Movie review: ‘The Pale Blue Eye’
The idea of incorporating iconic author Edgar Allan Poe, the inventor of the modern detective story, into a whodunit would seem like a winning one. And so it proved for writer Louis Bayard whose 2003 mystery novel “The Pale Blue Eye” did just that — to widespread praise.
In adapting Bayard’s work for the screen, moreover, writer-director Scott Cooper, whose eponymous film is currently streaming on Netflix, gets things off to a promising start. He successfully evokes a gothic atmosphere and sets a quick pace for the action.
What viewers will make of the plot’s eventual wrap-up, however, is less certain. Whether or not they find the tale’s twisty outcome satisfying, they should know, going in, that moral complexity and seamy subject matter make Cooper’s movie best for grown-ups.=
The focus initially is not on Poe but on Augustus Landor (Christian Bale). A once-renowned New York City detective, by the time of the narrative’s 1830 setting the hard-drinking Landor is living in isolated retirement in the Hudson Valley. He’s primarily troubled by the fate of his vanished daughter Mattie (Hadley Robinson), the circumstances of whose disappearance remain murky.
Following the murder and mutilation of a cadet at the U.S. Military Academy at West Point, the authorities there, led by Superintendent Sylvanus Thayer (Timothy Spall), turn to Landor for help. He collaborates with the academy’s resident doctor, Daniel Marquis (Toby Jones), and with Poe (Harry Melling), presumably one of the more eccentric members of the corps, then or since.
Melling builds up a convincing persona, awkwardly poetic, shyly macabre with a veneer of antebellum Southern gentility. As Poe falls for Marquis’ daughter Lea (Lucy Boynton) and builds a friendship with Landor, the path to identifying the culprit — who has apparently gone on to claim further victims in the meantime — takes more than one unexpected bend.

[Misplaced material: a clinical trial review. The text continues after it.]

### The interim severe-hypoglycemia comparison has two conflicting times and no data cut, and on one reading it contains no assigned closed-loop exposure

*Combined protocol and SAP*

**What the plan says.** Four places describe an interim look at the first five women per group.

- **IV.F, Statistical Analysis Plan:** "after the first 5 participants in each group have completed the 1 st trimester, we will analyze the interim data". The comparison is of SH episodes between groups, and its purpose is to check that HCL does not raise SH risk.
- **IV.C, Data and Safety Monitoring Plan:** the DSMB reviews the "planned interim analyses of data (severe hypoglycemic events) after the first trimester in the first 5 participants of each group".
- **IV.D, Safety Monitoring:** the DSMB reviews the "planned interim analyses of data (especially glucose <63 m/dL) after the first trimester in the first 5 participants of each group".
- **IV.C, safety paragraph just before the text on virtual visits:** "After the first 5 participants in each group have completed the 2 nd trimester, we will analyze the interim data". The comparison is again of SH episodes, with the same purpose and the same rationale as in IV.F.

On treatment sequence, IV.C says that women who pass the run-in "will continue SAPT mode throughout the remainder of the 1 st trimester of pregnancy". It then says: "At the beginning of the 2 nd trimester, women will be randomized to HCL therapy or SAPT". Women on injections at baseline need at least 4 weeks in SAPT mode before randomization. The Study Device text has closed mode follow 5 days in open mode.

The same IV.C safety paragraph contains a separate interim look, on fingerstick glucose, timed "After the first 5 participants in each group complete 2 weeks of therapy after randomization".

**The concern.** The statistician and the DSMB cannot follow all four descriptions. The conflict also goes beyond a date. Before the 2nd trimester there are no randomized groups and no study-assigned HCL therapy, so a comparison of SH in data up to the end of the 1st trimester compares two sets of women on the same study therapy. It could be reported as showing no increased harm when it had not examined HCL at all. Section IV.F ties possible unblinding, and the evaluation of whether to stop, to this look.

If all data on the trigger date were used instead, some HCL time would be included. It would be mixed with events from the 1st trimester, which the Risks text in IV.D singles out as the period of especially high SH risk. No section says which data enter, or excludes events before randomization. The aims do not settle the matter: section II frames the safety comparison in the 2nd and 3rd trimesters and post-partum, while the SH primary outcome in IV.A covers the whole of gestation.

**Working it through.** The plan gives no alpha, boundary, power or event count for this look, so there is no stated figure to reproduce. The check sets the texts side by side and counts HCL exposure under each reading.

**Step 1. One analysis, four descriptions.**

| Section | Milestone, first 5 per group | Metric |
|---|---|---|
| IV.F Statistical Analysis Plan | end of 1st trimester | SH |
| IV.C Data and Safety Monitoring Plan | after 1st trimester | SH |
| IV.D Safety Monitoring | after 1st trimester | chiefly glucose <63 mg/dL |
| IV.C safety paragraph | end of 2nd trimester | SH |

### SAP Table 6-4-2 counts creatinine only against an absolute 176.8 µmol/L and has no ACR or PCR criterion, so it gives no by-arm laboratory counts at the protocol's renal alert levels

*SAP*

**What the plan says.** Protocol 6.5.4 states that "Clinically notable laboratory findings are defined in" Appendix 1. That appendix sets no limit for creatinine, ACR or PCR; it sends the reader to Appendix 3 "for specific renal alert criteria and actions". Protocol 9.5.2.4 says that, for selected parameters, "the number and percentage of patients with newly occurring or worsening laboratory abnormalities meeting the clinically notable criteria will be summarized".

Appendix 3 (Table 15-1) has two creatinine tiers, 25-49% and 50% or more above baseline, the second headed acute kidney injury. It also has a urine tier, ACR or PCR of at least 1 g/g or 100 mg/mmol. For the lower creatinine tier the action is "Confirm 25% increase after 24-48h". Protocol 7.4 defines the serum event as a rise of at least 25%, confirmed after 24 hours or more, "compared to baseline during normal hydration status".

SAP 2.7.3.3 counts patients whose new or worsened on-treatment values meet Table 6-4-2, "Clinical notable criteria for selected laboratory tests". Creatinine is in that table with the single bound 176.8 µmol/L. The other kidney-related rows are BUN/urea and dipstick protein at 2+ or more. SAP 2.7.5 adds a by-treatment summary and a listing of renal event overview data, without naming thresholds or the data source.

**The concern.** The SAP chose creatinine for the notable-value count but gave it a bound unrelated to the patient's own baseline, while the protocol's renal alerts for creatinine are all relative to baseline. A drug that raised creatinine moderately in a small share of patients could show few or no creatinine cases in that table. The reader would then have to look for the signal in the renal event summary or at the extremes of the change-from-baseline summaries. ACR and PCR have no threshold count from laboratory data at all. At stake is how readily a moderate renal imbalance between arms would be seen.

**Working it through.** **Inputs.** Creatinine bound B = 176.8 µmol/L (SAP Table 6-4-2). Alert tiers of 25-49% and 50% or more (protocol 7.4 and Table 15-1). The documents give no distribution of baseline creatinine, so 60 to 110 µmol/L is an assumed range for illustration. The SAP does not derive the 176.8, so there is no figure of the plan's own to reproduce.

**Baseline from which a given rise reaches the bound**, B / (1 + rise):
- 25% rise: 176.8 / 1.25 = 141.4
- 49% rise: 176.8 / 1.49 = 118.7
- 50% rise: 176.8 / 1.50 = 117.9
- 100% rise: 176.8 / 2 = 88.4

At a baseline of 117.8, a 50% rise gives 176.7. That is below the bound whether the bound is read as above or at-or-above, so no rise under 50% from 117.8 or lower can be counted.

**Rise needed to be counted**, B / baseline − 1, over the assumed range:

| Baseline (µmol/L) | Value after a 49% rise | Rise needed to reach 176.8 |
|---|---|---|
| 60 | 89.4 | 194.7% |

Along the way, challenging motifs are introduced. They include rape, black magic, Landor’s commitment-free sexual interaction with local tavern waitress Patsy (Charlotte Gainsbourg) and a storyline concerning vengeance — the treatment of which in the script is at least in tension with, if not contradictory of — Scriptural teaching.
All these elements suggest a mature audience. So, too, does the picture’s momentary yet ambiguous depiction of Christian faith.
“The Pale Blue Eye” is assuredly not on par with the works that have gained the real-life counterpart of one of its principal characters literary immortality. Yet, overheated and lurid as it sometimes turns out to be, it does conjure up at least some of the morbid mystique that keeps Poe in print almost 175 years after the former cadet’s untimely death.
The film contains occult and other mature themes, including suicide and revenge, some gory violence and gruesome images, a sexual assault, an implied nonmarital relationship, at least one use of profanity and a couple of instances each of milder oaths and rough language. The OSV News classification is A-III — adults. The Motion Picture Association rating is R — restricted. Under 17 requires accompanying parent or adult guardian.
— John Mulderig